In Part V the concepts of cognitive complexity, personal control, and self-esteem developed in Parts II and III serve as criteria for assessing the role of work in a market economy. On the one hand, that role may be said to be the scandal of the market. In the world of work, we find uncertainty, anxiety, authoritarianism, waste of talent, and many lost opportunities that could have made work more fruitful. On the other hand, even now work is the market's principal contributor to both happiness and human development.
It is in work, not in consumption and, as research reports show, not even in leisure, where most people engage in the activities that they find most satisfying, where they learn to cope with their human and natural environments, and where they learn about themselves. The economists' ideas that work is the sacrifice or disutility that earns for workers the benefits or utilities of consumption is, I believe, quite false. But the idea that market forces systematically degrade work to increase profits is also false. What is true is that market forces systematically undermine worker satisfactions and learning in order to advance the interest, not so much of owners but of consumers. Consumers may not represent a ruling class, but they are sovereign and those who work are their subjects.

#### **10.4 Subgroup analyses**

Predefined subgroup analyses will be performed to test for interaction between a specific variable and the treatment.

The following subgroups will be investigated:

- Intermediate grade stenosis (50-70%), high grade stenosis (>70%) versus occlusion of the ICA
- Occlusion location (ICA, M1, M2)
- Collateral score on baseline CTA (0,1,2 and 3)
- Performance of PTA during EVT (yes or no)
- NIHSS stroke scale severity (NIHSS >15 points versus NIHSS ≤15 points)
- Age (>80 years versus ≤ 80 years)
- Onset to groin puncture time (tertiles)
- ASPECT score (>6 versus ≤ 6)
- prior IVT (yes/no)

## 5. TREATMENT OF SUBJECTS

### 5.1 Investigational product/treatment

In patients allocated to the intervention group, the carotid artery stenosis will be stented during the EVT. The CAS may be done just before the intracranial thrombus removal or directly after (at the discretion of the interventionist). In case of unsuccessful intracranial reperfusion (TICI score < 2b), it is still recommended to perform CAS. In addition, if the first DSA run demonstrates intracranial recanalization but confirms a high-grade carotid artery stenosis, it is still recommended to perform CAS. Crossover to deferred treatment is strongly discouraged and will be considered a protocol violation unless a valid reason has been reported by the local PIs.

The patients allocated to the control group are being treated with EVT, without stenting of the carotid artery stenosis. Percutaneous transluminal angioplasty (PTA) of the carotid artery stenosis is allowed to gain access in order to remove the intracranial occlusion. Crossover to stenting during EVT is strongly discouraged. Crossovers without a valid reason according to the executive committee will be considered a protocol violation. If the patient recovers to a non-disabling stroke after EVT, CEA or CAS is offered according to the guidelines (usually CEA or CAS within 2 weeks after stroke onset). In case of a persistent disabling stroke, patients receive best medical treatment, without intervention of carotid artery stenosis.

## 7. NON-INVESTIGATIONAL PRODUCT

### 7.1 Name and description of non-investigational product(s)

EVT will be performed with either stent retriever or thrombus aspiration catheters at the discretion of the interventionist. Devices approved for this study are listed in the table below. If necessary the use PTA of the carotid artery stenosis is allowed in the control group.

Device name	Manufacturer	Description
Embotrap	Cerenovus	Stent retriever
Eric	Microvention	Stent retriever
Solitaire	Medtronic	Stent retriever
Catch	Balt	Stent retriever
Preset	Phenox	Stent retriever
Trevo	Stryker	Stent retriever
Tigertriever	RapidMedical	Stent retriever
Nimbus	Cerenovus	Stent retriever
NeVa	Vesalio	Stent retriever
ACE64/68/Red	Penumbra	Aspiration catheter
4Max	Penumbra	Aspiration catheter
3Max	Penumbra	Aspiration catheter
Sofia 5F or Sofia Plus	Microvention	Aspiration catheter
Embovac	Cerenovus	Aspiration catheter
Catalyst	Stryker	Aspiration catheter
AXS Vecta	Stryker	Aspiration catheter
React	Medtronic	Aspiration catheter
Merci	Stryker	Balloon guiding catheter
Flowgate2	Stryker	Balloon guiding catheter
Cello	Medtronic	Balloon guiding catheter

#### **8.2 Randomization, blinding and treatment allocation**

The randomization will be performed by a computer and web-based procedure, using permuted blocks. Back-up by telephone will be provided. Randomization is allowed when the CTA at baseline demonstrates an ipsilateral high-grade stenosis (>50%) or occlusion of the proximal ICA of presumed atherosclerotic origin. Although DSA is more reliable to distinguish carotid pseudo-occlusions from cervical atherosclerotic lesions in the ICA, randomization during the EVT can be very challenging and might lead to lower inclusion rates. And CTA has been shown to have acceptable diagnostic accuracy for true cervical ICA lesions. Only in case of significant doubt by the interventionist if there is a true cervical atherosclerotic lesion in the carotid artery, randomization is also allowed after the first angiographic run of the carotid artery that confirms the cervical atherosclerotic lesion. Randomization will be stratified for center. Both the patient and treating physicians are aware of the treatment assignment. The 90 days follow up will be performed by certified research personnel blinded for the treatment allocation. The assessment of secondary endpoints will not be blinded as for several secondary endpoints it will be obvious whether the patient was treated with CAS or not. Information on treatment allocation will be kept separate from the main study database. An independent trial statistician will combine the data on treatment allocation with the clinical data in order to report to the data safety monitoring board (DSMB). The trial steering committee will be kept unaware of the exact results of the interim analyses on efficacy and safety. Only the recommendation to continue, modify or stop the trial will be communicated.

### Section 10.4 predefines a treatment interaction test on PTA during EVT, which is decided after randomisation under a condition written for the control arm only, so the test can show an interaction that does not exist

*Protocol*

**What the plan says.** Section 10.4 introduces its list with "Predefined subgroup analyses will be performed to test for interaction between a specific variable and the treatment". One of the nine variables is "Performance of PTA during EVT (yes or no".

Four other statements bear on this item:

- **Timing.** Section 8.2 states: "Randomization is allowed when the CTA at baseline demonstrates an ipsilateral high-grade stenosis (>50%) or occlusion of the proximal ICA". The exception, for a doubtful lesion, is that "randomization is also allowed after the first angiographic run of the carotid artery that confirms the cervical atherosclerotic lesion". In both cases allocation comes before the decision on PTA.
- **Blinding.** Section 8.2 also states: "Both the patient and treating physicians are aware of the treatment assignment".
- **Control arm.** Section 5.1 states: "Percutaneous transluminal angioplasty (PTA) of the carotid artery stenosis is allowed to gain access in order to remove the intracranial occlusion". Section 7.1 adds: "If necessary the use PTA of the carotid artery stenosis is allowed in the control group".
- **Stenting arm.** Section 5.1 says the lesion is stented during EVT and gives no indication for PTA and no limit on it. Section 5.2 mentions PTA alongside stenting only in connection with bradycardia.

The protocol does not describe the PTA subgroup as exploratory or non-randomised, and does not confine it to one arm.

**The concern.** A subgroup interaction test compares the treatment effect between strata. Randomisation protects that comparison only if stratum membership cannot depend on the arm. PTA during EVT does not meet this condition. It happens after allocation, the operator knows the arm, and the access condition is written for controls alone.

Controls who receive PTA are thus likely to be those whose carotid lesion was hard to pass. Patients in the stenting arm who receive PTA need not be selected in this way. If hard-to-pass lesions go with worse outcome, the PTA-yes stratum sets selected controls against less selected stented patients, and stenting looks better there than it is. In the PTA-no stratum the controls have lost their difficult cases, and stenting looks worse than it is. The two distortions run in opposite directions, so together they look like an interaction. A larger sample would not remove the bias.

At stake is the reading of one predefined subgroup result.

In the name of “efficiency,” consumer benefits are purchased by the burdens laid on workers. It is a “purchase” without a purchaser. The implied tradeoff between consumer welfare and worker well-being is not chosen. One reason is that the market cannot weigh many of these sacrifices because they are unpriced.